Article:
Investors: Think It’s OK to Skimp on CapEx? Here’s Why That Could Cost You BIG.
If there is one metric that is more difficult to understand than the rest, it’s CapEx. I certainly did not have enough appreciation for CapEx 10 years ago, and from the forums and many posts on the blog, it is painfully apparent to me that most people lack understanding and respect for CapEx and what it can (and does) do!
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Many of you know that I am relocating my family from Ohio to Arizona. I remember exactly how it happened. Patrisha and I were crossing the street, on our way from a coffee shop to pick up kids from school. All of a sudden, right there in the middle of the street, she says to me, “We have to move. Kids need more opportunity than Lima can offer. We need more opportunity than Lima can offer. And I’m tired of driving for an hour to get anywhere. So figure it out!”
Nice, I thought to myself. Easy for you to say, I thought to myself. But at the end of the day, I am as tired of the damn snow, sleet, and dirt as the next guy. I am tired of declining population and stagnant incomes. I am tired of fighting tooth and nail for every $10,000 on the balance sheet because the market never goes anywhere. And finally, you just don’t argue with the boss, and that’s just the end of that.
So, we are moving to Arizona, where the kids are number 10 and 11 on the waiting list at what I figure is one of the best schools in the country, and you can’t spit on a map without hitting a Kumon center, an organic farm, or a Whole Foods. What I do with real estate is beside the point — I’ll figure it out.
As part of this relocation, I put my primary on the market, and I am selling one of the buildings — a six-plex. I bought the building distressed about five years ago. Two units were vacant. One of the roofs needed replacing immediately. One of the baths needed to be completely gutted. Appliances, flooring, paint — lots of work.
Having done the work, however, this has been a very stable building. There has been very little turnover. People in the building are “home,” and while there is regular maintenance (naturally), there has been little economic loss. Not a single eviction in 5 years.
Considering the amount of delayed maintenance that I had to tackle when I bought this thing, some items were put on the back burner. I knew they would need to be done with time, but I would rather take the hit out of the cash flow than up front.
Some of the biggest items are sliding patio doors and windows. And this building has big bay windows in four out of the six units, which are special order items.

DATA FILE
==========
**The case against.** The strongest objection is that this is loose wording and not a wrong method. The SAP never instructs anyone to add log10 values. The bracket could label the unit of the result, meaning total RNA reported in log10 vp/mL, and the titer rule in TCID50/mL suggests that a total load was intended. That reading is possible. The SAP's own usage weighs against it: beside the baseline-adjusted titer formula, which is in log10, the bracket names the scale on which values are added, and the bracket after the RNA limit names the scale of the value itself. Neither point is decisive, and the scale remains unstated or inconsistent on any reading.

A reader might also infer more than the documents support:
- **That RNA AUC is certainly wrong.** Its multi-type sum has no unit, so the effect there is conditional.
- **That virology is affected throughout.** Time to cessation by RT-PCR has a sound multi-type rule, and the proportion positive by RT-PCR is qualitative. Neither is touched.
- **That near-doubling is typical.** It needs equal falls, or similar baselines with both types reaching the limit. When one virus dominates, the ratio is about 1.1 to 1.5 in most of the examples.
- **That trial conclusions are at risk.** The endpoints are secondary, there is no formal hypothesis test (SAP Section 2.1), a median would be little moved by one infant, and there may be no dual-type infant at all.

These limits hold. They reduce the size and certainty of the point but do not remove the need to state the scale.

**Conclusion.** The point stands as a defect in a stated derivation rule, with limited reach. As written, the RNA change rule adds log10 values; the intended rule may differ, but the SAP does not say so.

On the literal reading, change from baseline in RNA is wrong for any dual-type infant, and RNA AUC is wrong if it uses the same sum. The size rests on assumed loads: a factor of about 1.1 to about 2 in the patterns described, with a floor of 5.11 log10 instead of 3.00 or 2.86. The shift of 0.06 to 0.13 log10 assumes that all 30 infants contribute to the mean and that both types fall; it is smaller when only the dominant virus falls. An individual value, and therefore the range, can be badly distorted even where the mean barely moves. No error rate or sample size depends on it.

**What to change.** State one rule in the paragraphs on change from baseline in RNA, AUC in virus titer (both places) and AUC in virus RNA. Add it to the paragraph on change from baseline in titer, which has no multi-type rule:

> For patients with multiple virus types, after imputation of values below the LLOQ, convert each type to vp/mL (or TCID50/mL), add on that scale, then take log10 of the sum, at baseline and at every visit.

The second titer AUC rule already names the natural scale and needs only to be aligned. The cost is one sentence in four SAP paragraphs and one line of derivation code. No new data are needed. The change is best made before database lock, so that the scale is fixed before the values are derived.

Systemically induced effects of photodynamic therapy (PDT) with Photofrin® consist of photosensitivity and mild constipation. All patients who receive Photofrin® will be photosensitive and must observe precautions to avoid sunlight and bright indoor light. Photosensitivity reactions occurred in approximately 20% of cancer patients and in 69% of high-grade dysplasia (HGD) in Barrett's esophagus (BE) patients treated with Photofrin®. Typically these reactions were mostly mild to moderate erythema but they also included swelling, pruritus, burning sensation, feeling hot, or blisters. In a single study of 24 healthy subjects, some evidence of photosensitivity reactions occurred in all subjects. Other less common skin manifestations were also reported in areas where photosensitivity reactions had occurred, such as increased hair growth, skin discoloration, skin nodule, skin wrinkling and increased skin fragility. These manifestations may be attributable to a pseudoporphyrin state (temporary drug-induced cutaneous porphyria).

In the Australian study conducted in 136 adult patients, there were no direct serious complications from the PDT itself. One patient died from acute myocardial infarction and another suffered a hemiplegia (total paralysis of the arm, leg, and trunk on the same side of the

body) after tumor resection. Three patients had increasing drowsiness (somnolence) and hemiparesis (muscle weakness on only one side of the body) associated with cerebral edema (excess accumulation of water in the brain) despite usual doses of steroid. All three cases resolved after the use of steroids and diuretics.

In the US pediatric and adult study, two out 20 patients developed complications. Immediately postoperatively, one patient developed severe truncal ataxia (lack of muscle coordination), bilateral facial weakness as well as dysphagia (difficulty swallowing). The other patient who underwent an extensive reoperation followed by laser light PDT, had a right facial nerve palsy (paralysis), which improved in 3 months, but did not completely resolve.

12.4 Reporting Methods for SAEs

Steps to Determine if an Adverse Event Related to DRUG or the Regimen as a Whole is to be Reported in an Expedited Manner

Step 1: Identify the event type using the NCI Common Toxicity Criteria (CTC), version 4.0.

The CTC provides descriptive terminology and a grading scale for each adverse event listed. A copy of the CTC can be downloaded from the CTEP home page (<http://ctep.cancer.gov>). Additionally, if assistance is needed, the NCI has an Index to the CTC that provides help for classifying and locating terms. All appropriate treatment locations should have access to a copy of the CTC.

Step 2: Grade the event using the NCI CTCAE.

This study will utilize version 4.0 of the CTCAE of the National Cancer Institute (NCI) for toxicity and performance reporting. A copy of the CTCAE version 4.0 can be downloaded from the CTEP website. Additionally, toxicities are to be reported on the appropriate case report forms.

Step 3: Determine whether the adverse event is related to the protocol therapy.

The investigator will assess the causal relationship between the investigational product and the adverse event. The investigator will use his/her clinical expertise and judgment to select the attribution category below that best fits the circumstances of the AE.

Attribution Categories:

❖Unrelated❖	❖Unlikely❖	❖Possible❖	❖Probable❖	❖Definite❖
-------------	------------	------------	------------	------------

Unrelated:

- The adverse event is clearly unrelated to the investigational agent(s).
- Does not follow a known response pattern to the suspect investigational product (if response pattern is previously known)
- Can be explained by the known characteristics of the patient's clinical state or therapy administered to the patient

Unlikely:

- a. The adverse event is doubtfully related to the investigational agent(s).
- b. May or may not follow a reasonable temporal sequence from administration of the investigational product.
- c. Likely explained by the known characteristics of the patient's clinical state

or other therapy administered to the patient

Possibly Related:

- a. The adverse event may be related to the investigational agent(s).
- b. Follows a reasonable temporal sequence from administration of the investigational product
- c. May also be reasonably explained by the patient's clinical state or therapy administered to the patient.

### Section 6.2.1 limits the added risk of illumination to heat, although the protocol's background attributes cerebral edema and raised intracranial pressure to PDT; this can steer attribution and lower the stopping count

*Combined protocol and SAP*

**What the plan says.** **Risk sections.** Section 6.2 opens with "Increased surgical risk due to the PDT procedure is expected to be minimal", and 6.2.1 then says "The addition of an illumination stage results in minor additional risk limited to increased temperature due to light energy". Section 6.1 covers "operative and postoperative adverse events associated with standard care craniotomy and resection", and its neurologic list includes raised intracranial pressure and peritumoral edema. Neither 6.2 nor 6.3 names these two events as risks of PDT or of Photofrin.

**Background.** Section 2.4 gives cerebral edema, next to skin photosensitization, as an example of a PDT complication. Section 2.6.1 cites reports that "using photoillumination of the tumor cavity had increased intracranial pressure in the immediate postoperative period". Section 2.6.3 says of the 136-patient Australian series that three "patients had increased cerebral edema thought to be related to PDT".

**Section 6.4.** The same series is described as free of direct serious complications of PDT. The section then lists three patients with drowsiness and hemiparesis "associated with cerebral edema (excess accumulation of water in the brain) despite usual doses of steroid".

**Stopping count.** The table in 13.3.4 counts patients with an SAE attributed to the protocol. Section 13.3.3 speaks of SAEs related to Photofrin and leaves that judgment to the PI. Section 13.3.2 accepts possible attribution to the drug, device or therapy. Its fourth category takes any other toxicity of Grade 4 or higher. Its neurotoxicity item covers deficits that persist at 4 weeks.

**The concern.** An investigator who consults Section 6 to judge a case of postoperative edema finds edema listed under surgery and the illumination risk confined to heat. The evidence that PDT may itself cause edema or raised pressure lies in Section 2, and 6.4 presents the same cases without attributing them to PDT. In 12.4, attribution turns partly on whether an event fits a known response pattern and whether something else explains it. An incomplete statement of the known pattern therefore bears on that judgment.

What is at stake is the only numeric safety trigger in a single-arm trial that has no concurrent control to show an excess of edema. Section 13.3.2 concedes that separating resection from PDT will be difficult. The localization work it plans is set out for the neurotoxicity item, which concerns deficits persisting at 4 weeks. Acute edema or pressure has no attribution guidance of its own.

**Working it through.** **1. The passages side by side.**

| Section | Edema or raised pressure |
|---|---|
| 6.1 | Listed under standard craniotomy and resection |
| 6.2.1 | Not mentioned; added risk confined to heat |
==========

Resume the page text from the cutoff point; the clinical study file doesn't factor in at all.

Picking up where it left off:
I’ve been fixing a few things every year. And slated for this year were one sliding door and one more big window. I suppose these are choice items because you can caulk, and caulk, and caulk. But the thing about CapEx is that it is directly related to economic losses. Why? Because nicer units attract nicer tenants, and nicer tenants don’t typically need to be evicted; they don’t trash your place at move-out, and they pay on time.
So, while I could keep caulking the old wood windows, at the end of the day, the cost of replacing them is less in the long run than trying to collect rent from tenants who are OK with crappy apartments. CapEx, my friends, is a necessary expense just like paying property taxes, and it is important to understand this!
So, I am selling this building. It is a 40-minute drive from Lima, and as such, it is less than ideal for my Lima infrastructure. Everything else in my portfolio is within a five-mile radius and easy for my handyman to get to, but this six-unit is sort of an outlier.
Interestingly — and this illustrates the power of real estate — the portfolio note on this asset is adjusting down by about 2% this month after five years. If I were to keep this building, I have the option of pushing the amortization back to 20 years, and in combination with a lower interest rate, this would free up about $5,000 of cash flow.
So, either I get $5,000 more cash flow, or I sell the building and get some capital gains, which I could to AZ with me. It’s not whether I win or lose, but which way I win. And that is the power of real estate — even in the armpit of the world that is Lima, Ohio. In the words of one Brian Burke, “If you can do this in Lima, imagine what you could do in a real market.”
I am under contract, and here is a list of CapEx that is happening. Some of this was planned, and some just came up unplanned. I had my team inspect the property ahead of seller’s inspection, and this was what they found:
- Bay window replacement (planned)
- Sliding patio door replacement (planned)
- Refrigerator replacement (unplanned)
- Stove replacement (unplanned)
- Two screen doors (unplanned)
- Carpet re-stretch (unplanned)
Whether I remain as the owner of the building or I sell, these items need done. Some of the items are definitely CapEx. Other items are better thought of as tenant retention program. But who cares what classification? Stuff needs to get done!
And interestingly, the refrigerator and stove are in the apartment that I remodeled immediately upon acquisition. With all of the money I had to spend, I remember looking at those appliance and noting that it’s just a matter of time. That time is now.
Property is made up of physical components. Those physical components get old and eventually reach the end of their useful life — the moment in time when spending money trying to fix the thing is either not possible or is prohibitive. All components eventually get there and need replaced.
So, you better be setting money aside out of your cash flow! The difficult part about this is that when you are new, you wouldn’t know how much this stuff costs. That’s when you read this article — ’cause we’ve done the numbers for you!
Investors: Do you agree with this assessment on CapEx? Have you ever been burned by deferring maintenance for too long?
Leave your comments below!